Eric started the meeting by talking about the Navajo Math Circles, which is a joint project of the Navajo Nation and mathematicians from Math Teachers Circle Network. A recent documentary tells the story. This meeting’s problem is from an article about the Navajo Math Circle (see Further Reading pdf link above) by Tatiana Shubin, whose video Grid Power was the subject of this past July’s CAMI meeting.

Eric distributed graph paper to the tables and started with a Google slide presentation of the problem:

After participants had shown each other their drawings and discussed the possible rectangles, Eric shared another condition:

Participants looked back at their rectangles and talked among themselves. Eric then shared the following image:

The group looked at the image and started to raise some problems. The area of the border isn’t the same as the area of the inside rectangle! Brian came up to show how the area of the whole rectangle was 30 squares (5×6) and the area of the purple rectangle is 12 squares ( 3 x 4). That would make the area of the tan border 18 squares (5 x 6 – 3 x 4). Other teachers pointed out that you can just count the squares and see that they aren’t the same.

We agreed that this wasn’t Dana’s rectangle and Eric moved on to the central question for the session:

Three teams of participants worked together for about 45 minutes, then presented to the larger group.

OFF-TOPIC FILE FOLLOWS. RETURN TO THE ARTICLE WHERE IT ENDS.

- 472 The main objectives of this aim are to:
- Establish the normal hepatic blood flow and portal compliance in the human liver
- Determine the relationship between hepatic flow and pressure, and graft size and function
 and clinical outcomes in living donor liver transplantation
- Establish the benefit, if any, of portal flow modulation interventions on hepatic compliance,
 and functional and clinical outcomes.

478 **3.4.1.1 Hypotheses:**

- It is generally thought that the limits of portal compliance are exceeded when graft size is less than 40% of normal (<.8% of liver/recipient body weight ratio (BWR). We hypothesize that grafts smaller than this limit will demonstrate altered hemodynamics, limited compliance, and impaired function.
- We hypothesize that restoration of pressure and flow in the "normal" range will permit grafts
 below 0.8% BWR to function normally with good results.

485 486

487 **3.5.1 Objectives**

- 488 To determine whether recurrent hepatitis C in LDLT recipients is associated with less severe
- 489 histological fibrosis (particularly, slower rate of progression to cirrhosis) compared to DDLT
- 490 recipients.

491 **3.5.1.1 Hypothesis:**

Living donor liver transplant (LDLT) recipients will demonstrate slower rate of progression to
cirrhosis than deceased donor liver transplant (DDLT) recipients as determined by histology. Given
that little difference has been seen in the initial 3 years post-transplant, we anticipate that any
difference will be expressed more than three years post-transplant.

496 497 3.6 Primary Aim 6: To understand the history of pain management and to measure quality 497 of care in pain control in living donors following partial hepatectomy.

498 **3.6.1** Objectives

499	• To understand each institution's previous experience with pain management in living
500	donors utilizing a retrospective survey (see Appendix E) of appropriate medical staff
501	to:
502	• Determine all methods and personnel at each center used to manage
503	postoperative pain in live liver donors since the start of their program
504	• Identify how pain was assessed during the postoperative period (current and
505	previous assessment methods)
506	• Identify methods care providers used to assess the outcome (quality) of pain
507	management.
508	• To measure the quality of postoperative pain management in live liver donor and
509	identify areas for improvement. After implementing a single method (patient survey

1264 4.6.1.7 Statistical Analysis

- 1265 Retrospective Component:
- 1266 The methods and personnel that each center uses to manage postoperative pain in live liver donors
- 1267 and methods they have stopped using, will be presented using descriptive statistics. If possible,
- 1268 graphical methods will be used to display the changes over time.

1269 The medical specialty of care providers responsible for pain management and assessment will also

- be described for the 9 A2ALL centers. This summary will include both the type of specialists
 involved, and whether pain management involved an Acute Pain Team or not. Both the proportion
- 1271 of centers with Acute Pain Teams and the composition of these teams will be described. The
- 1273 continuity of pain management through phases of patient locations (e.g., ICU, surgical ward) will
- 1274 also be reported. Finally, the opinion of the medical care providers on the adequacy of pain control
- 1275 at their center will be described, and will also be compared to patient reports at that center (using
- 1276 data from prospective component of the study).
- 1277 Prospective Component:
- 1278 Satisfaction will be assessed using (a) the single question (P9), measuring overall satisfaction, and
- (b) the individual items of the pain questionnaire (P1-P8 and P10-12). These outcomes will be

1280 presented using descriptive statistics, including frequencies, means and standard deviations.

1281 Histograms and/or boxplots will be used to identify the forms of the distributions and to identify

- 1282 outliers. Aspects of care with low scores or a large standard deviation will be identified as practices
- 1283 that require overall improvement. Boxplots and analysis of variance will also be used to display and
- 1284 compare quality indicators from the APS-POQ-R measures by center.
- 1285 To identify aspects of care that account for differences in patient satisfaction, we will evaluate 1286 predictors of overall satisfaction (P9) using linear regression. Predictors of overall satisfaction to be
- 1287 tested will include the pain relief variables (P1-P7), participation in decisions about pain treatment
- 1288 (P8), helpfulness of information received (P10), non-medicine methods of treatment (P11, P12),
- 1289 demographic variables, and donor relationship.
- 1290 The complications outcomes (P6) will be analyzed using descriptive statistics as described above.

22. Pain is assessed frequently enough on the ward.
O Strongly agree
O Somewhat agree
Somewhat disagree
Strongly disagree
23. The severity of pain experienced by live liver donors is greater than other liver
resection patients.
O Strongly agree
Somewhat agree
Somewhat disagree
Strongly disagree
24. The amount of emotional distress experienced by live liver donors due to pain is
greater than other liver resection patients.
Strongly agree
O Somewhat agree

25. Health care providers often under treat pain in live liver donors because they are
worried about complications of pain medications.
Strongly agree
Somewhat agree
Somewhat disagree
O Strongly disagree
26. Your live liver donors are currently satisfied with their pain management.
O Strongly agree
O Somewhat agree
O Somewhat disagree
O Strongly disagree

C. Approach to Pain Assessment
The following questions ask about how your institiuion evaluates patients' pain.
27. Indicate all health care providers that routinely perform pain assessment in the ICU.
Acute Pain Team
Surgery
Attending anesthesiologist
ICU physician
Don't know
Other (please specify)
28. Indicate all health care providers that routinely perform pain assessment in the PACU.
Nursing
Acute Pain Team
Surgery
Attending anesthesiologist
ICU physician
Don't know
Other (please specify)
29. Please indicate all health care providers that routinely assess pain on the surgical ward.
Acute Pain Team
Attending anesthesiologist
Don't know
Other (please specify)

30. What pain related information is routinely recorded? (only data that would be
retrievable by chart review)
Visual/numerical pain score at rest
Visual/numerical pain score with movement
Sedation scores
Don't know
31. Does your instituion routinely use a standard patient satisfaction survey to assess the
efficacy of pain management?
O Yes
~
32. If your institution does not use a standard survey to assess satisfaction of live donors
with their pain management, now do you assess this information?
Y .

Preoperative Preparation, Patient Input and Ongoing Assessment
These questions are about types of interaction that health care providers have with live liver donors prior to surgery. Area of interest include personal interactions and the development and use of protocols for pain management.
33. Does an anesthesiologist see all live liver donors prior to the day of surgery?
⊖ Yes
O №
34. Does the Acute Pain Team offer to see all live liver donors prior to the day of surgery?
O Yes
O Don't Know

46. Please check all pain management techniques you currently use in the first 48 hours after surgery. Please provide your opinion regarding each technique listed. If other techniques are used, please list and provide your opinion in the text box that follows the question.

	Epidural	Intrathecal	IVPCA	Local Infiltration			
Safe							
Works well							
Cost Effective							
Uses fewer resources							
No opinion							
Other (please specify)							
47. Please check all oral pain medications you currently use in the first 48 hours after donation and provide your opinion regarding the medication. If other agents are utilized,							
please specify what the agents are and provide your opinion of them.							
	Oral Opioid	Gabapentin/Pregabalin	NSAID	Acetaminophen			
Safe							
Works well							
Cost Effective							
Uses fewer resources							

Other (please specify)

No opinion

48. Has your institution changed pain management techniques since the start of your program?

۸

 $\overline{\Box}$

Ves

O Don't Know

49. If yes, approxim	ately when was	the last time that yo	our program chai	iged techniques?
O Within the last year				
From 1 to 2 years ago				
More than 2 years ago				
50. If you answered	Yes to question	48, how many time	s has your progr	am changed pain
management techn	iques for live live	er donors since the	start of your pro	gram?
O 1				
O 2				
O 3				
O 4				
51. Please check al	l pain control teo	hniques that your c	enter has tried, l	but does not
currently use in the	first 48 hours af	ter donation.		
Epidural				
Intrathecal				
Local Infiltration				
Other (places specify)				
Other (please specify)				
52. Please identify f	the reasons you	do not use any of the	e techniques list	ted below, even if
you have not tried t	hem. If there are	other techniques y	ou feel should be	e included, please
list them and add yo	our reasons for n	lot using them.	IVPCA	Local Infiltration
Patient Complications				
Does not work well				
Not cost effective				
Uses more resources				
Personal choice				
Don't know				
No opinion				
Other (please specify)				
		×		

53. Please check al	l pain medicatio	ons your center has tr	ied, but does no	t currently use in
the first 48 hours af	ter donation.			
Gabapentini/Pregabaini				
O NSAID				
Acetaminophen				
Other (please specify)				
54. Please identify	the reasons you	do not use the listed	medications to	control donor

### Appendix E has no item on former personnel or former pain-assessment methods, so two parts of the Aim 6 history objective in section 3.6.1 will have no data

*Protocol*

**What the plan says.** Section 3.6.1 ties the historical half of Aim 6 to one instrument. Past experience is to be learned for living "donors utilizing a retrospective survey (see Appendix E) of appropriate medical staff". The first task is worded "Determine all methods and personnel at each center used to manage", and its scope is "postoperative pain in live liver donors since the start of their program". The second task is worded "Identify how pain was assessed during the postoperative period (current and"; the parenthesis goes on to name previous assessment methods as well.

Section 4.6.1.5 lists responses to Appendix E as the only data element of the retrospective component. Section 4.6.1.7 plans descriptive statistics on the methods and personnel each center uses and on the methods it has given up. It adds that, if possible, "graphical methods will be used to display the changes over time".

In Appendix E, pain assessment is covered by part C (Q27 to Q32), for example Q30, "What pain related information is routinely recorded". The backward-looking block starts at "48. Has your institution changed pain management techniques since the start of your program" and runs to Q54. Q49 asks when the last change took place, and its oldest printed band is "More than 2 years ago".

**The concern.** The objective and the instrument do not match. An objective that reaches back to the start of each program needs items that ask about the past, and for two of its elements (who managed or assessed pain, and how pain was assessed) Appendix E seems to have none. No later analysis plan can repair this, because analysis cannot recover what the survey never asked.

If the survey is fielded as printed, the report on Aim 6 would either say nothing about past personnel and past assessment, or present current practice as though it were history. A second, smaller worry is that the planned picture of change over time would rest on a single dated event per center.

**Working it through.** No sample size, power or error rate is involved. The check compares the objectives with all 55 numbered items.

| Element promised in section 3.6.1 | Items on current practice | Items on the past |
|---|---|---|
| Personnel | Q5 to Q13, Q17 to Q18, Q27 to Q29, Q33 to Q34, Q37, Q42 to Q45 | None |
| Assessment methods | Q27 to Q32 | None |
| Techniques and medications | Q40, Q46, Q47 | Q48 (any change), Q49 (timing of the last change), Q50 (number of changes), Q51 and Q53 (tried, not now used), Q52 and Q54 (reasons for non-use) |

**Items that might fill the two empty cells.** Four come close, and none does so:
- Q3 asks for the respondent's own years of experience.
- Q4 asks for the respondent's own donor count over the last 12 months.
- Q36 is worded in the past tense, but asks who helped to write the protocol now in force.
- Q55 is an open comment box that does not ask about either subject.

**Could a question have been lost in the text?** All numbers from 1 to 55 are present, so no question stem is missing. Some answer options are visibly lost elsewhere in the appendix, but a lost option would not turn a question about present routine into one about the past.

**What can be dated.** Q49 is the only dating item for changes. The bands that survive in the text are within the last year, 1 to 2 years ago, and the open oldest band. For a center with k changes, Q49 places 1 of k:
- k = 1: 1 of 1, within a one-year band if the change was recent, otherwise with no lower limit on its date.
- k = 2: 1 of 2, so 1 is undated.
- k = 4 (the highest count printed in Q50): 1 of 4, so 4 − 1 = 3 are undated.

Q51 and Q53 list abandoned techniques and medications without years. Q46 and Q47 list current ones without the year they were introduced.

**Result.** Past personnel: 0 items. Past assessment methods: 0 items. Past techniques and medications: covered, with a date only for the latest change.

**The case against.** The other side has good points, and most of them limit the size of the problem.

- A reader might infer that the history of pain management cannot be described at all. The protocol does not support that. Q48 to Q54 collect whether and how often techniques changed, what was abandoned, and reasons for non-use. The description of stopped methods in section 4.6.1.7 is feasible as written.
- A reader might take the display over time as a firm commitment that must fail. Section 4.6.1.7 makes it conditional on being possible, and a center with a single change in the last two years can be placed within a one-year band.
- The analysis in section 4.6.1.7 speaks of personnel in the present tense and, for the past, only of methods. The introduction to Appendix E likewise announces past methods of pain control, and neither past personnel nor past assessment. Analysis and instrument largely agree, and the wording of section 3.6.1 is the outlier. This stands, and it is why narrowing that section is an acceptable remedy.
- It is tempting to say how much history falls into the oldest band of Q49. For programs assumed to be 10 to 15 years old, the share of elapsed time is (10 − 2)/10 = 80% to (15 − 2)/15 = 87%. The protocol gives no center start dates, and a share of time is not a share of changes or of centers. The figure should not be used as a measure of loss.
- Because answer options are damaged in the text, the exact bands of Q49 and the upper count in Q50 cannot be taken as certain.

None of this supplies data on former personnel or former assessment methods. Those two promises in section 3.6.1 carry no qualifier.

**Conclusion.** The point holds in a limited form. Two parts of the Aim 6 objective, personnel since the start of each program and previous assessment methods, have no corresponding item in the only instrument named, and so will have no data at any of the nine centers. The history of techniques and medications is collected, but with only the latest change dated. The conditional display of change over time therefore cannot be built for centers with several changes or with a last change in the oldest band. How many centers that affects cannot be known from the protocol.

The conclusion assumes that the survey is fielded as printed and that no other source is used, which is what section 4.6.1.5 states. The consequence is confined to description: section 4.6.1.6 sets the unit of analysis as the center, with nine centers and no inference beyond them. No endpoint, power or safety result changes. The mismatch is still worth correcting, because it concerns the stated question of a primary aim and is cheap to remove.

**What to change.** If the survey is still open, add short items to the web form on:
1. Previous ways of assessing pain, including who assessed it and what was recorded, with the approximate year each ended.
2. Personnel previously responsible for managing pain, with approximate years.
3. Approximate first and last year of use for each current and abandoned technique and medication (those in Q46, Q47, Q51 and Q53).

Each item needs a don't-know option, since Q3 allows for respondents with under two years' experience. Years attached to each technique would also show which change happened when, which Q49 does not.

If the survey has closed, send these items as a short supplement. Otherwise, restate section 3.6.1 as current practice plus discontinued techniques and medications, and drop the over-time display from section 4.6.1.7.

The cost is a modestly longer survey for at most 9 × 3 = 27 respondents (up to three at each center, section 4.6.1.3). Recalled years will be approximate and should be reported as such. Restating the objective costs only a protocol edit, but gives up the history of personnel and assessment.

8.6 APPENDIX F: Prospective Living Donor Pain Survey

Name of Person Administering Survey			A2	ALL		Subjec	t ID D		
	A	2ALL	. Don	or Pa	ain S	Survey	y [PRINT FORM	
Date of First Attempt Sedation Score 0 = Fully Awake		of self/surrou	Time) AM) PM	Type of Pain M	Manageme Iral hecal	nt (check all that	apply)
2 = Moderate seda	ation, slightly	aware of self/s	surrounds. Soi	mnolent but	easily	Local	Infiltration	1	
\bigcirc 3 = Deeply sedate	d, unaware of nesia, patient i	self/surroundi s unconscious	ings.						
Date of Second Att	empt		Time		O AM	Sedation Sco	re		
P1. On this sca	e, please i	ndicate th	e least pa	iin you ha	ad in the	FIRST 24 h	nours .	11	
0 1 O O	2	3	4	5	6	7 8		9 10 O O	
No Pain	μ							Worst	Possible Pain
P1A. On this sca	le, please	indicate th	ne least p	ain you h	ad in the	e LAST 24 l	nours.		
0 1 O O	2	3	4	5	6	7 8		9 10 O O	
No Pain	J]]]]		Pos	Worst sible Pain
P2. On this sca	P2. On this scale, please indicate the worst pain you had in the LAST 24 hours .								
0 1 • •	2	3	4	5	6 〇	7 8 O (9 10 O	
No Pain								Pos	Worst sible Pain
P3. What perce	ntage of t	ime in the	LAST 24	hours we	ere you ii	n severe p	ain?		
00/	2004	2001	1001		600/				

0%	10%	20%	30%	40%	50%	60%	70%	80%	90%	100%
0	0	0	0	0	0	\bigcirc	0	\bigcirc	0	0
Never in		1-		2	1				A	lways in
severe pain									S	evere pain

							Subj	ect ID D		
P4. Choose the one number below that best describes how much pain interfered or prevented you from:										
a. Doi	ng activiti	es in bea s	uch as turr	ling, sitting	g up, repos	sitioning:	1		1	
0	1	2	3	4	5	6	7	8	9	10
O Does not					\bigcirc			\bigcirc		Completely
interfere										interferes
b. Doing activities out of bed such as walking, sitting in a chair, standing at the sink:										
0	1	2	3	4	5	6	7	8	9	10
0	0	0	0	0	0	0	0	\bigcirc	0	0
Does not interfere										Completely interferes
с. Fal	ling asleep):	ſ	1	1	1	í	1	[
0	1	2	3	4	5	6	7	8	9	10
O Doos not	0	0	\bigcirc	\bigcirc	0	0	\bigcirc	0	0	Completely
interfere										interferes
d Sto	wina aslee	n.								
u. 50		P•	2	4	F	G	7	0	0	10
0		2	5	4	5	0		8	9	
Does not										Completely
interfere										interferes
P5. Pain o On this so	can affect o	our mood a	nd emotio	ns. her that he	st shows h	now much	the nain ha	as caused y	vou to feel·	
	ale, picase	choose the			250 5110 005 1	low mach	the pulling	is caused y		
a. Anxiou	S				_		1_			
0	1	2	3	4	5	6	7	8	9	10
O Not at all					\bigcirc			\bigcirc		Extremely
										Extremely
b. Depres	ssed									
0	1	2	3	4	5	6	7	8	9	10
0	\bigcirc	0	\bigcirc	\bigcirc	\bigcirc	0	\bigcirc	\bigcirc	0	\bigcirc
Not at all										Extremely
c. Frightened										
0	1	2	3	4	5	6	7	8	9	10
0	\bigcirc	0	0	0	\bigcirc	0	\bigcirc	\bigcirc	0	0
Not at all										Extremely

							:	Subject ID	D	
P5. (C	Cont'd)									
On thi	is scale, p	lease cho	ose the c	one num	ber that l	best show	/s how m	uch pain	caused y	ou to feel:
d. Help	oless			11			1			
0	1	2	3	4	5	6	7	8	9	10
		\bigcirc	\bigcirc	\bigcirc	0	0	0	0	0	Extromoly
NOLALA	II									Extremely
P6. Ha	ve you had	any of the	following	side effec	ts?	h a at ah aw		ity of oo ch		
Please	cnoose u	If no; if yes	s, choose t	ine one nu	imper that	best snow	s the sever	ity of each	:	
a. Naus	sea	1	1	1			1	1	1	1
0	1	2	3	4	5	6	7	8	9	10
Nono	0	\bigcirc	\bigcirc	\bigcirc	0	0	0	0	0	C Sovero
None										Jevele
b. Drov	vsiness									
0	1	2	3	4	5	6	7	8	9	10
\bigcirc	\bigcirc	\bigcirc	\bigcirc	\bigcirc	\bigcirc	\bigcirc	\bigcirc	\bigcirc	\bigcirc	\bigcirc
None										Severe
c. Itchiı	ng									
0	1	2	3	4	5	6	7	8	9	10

We came up with two rectangles that could possible be Dana’s, but we weren’t able to prove that there weren’t other possible rectangles that would fit the conditions. We were able to show that there were many rectangles that wouldn’t work, but we were unable to generally prove that other sizes wouldn’t work.

Could this help us prove either that there are other possible solutions or that we can found them all?

After presentations, Eric shared that the mathematician who presented the problem at the Navajo Math Circle, Dave Auckly, uses it as an example of Diophantine equations, which are equations with solutions that have to be integers (whole numbers). In this problem, the possible dimensions of Dana’s rectangle are whole number solutions.

##### Resources

- Google slide presentation of the problem
- Desmos graph of the solutions (and one equation)
- more Navajo math circle problems
- Documentary about the Navajo Math Circle (PBS)
- Article about Navajo Math Circle – contains solution to rectangle problem

In attendance: Brian, Deneise, Eric, Linda, Lionel, Maggie, Mark, Rachel, Ramon, Solange, Stephanie, Vulcanus

Programs represented: BMCC, CUNY PD Team, CUNY Start, DOE, Literacy Partners, York College

Location: Literacy Partners